Understanding Car Accident Spine Neck And Back Injuries

The more common injuries in personal injury lawsuits involve the neck and back. This is due to the soft tissue whiplash that commonly occurs when motor vehicle accidents take place. These injuries can range from minor to debilitating, all the way to permanent disabilities. It’s beneficial to have a basic understanding of the spinal cord in case you or a loved one is ever involved in a collision.

The Basic Anatomy

The spinal column is a stack of bones called vertebra. Between the stacked vertebra are jelly-like, natural shock absorbers, commonly referred to as a jelly donut. In the center of the spinal column exists the spinal cord which consists of nerve tissues that carry communication between the brain to other areas of the body.

Age related changes to the spine are natural and universal, sometimes referred to as degenerative changes. As we get older, our vertebrae get weaker and we experience arthritic changes. While this is natural, trauma to the neck or back can also cause premature issues to the spine. Due to the biomechanics of motor vehicle accidents, backs and necks are particularly susceptible to injury during a motor vehicle accident. Even innocuous and subtle movement during and after a vehicle crash can cause significant impacts on vital bones and tissue..

Common Back Injuries From Auto Collisions

Below are a few examples of spinal injuries we at the personal injury offices of Scott J. Corwin commonly see resulting from motor vehicle accidents:

  • Fractures of the vertebra, which sometimes requires surgery to stabilize the spine with metal plates and screws, though some fractures can be managed without surgery;
  • Trauma to the back may weaken the outer layer of our vertebra discs. The jelly like shock absorbers begin to bulge out, pinching a nerve and causing pain, numbness and tingling. Such disc bulging may progress to a herniating in which virtually all the jelly is out of the donut. This is very painful and often requires surgery. The usual surgery for a herniated disc involves removing the disc and fusing the adjacent vertebra with bone tissue;
  • The most traumatic of the back injuries involves damage to the spinal cord, which can cause paralysis- either to the legs or both arms and legs.

Common Injuries From Motorcycle Accidents

Of all the injuries that riders experience, perhaps the most serious type is injury to the spine. Spinal cord injuries can cause long-term disabilities ranging from back pain to minor paralysis to the most serious cases of quadriplegia, paralysis in all four limbs.

A disc injury, such as a herniated or bulging disc, can be quite serious too, as can nerve damage. To reduce the pain or regain limited range of motion, the victim may need to undergo physical therapy, see a chiropractor or take epidural injections. They may even need surgery.

Serious Impacts

What do you do if an accident has left you with a spinal cord injury and at least temporarily unable to provide for your family’s needs?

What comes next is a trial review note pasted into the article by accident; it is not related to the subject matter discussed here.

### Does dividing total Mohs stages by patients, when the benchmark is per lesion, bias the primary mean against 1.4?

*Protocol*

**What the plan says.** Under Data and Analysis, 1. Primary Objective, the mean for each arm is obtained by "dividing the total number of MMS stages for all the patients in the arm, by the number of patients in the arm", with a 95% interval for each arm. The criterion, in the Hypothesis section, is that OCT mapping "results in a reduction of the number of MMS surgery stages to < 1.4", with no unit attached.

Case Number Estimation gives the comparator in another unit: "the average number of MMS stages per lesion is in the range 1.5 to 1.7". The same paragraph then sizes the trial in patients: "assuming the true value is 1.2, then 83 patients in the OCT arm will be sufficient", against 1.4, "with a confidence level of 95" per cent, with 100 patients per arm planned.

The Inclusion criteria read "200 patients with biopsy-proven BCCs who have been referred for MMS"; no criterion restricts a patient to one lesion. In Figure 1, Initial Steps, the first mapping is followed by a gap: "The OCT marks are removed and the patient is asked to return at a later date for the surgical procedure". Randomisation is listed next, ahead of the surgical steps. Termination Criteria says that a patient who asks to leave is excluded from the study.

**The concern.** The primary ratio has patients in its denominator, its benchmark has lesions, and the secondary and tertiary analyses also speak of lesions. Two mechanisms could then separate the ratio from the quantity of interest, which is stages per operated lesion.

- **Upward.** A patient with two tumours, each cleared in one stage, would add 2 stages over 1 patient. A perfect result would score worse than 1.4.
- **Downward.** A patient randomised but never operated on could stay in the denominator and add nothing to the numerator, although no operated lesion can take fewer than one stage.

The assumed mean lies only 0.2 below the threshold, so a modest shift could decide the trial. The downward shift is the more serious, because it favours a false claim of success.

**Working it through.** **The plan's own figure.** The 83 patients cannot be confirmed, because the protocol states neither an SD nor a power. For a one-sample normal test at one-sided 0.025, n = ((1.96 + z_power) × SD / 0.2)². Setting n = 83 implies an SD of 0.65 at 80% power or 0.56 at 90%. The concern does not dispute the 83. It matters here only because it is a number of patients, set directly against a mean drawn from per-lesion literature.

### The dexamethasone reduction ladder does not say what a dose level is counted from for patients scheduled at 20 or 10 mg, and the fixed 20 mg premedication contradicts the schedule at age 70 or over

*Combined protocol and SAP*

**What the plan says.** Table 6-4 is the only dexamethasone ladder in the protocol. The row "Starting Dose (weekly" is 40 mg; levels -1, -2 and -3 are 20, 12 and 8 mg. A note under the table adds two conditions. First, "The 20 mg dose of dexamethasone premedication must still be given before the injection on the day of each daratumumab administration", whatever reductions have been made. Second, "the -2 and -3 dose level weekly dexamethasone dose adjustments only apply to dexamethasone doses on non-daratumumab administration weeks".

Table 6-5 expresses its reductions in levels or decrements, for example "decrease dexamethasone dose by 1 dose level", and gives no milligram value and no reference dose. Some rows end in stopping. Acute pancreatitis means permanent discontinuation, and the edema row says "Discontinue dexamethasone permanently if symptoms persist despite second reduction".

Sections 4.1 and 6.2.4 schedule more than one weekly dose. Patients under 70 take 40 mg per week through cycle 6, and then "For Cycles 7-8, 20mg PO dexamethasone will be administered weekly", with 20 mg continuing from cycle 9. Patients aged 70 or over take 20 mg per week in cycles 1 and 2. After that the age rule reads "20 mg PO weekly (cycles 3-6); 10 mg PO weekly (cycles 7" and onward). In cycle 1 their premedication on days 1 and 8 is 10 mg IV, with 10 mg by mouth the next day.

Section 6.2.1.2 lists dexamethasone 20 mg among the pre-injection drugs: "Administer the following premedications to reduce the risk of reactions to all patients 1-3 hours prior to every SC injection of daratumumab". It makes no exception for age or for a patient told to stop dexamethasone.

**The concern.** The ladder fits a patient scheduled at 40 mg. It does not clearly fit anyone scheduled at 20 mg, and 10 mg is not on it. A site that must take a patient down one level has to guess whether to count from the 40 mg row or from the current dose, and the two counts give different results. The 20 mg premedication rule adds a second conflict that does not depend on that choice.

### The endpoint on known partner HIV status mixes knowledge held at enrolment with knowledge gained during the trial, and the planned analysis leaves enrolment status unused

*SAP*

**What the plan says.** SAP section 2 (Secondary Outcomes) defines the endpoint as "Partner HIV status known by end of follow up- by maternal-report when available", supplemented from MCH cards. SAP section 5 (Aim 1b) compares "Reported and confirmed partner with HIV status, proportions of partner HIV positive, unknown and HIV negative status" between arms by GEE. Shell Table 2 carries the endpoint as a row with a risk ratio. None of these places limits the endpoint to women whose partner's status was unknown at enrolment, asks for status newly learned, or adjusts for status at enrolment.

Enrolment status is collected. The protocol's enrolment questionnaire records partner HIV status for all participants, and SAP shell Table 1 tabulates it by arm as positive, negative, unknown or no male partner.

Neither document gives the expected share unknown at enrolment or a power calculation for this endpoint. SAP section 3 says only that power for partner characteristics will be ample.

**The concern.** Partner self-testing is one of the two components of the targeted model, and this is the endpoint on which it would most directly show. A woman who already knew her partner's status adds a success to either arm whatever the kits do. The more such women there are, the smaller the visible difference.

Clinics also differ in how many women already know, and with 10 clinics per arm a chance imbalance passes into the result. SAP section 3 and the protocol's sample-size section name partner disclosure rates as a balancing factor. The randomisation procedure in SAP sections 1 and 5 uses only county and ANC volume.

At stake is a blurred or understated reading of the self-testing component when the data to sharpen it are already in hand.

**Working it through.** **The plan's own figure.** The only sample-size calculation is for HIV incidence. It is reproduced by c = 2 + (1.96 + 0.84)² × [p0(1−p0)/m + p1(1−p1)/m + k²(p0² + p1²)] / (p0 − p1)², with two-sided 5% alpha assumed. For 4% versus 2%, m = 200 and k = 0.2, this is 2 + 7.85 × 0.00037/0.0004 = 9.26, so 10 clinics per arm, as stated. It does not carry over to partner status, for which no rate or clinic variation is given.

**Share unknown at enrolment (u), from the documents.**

These types of devastating injuries often happen without warning for which no amount of planning or diligence can prevent. The aftermath can leave a victim with a shattered world with no idea how to move forward from that point. If you or a loved one has suffered such a terrible injury, then the future may look uncertain for many reasons.

Undoubtedly, your first and foremost concern is whether your physical injuries are permanent and what effect they will have on the rest of your life or the life of your loved one. Depending on the severity and location, a spinal injury can leave the victim requiring specialized care for the rest of his or her life. In other situations, one may have some expectation of recovery, but the monetary damages to one’s life may be ruinous regardless of the prognosis. If you are rendered unable to continue in your profession or care taking responsibilities, your greatest worry may be how to provide for your family’s needs now and in the future, especially if your physical abilities have been severely compromised.

Additional Complications

One facility in California that helps neck, back and spine patients regain some control in their lives also warns about some of the health complications that can occur.

An injury to the spine can lead to a serious and permanent disability, but with qualified and skilled care, it’s possible to regain some semblance of a normal life. However, in the course of working to achieve a level of recovery, there can be complications that need to be treated quickly or measures taken to prevent certain problems from occurring. One of the most serious can be pressure sores, where the skin has weakened in one area through constant pressure. This can lead to tissue death, and once this occurs, the body is more vulnerable to a serious infection that can ultimately result in amputation or even death.